This shirt is from Richards Middle School where I played cello in orchestra.  Originally I wanted to play viola and my sister wanted to play bass, but my parents could only afford one instrument.  We met in the middle and picked the cello.

     I don't remember being very good at it, but I did have fun.  We played things like the theme from The Muppet Show and Forest Gump, as well as Christmas songs and the perennial school classic: Pomp and Circumstance.  We also got to watch movies like the Sound of Music and Mr Holland's Opus and went on field trips to watch other orchestras perform.  And of course, we did concerts.  I don't remember how many we did, but probably between two and four a year.  

     After sixth grade we ditched the blue shirts and wore white button ups and black dress pants.  We stopped playing when we entered high school and I couldn't even begin to try and play anything now.  It was a great experience though, and I'm glad I got the chance to do it.

     Here's the sixth grade orchestra photo from my yearbook. I'm on the second to the back row, all the way to the right and my sister is directly in front of me. 

12 April 2013

Results of February's Family History Writing Challenge

     I can't believe it, but it's been over two months since I last posted anything here!  It's been busy for me, with a birthday, a vacation, work, planning baby showers and family reunions, the start of baseball season, and other hobbies.  I haven't done much in the way of genealogy, since my Ancestry.com and Genealogy Bank memberships expired and FamilySearch is often to buggy too use properly and I haven't gotten any road trips in.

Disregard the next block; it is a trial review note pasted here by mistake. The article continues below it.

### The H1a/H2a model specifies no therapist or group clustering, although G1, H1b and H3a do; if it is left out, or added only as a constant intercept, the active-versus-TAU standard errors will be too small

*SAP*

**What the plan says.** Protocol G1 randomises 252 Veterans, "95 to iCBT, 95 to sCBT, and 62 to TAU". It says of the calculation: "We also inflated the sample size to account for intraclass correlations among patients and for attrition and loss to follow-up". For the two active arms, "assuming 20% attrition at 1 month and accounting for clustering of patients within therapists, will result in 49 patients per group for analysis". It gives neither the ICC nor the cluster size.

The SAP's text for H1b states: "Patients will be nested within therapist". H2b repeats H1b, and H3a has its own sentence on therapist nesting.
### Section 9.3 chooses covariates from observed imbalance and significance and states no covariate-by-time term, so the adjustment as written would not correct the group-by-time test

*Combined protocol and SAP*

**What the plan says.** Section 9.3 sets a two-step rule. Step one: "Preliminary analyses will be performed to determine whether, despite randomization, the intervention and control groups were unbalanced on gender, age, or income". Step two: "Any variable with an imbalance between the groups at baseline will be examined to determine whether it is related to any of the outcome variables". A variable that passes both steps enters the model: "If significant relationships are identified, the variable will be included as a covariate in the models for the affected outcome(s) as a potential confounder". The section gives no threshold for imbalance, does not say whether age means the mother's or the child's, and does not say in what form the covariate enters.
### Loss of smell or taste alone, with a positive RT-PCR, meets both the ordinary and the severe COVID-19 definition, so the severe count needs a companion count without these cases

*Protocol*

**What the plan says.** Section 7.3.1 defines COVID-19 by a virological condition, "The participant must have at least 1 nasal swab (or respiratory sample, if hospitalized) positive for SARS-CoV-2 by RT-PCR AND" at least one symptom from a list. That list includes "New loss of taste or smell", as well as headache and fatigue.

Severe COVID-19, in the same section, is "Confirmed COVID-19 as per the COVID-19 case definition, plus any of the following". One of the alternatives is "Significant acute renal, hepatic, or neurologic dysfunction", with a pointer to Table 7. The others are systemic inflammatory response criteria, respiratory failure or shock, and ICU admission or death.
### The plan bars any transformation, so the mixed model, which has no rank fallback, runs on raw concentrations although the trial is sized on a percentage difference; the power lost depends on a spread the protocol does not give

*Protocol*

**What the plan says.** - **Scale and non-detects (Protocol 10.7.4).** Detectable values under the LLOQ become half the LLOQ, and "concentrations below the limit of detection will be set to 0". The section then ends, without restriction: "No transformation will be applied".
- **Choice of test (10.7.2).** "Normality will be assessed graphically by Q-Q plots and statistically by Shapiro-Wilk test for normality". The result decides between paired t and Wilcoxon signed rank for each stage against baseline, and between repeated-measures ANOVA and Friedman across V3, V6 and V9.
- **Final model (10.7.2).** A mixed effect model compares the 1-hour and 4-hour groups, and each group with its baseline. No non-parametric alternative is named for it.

But I did get one thing done: I finished and published my Family History Writing Challenge project!  I finished my Albea Family History book, which I wrote using Blub.com's BookSmart program.  My goal was to write an overview of one family line, including as many documents as I could.  You can see a few of the pages below, which include census and marriage records, as well as cemetery photos.  I also included birth and death certificates, deeds, wills, voter registration, draft cards and photographs.  In the end, I covered seven generations in 78 pages.  I did this, in part, because I love the original documents, but also as a way to cite my sources without... citing my sources. 

     I love how the book turned out.  The quality is fantastic; my book feels sturdy and tight and the print quality is great.  I tried to make sure that my photos and documents were bright, with even contrast.  Just because it looks good on screen, doesn't mean it will turn out well in print!  But in the case of this book, everything turned out well.  

     The cost set me back a little, but wasn't prohibitive.  This book was created as a Standard Landscape, 10x8 inches.  I had a variety of options for publishing my book: will the cover be a hardcover with imagewrap, hardcover with dust jacket or softcover; will the pages be matte, lustre, standard or an upgraded lustre?  What color will the end sheets be?  Do I want an extra copy of the book in PDF?

     The cheapest option would have been a softcover with standard pages and would have cost $31.59 + shipping.  However, I had a coupon to save 25% (they send out lots of coupons!), so I decided to upgrade.  I chose the ImageWrap with Lustre paper, which cost me $51.21.  I also sprang for the PDF copy for $4.99.  Shipping cost $7.99.  After my 25% coupon, my book ended up costing me $51.39.

     I'm very happy with the end result and highly recommend using Blurb to publish your family history book.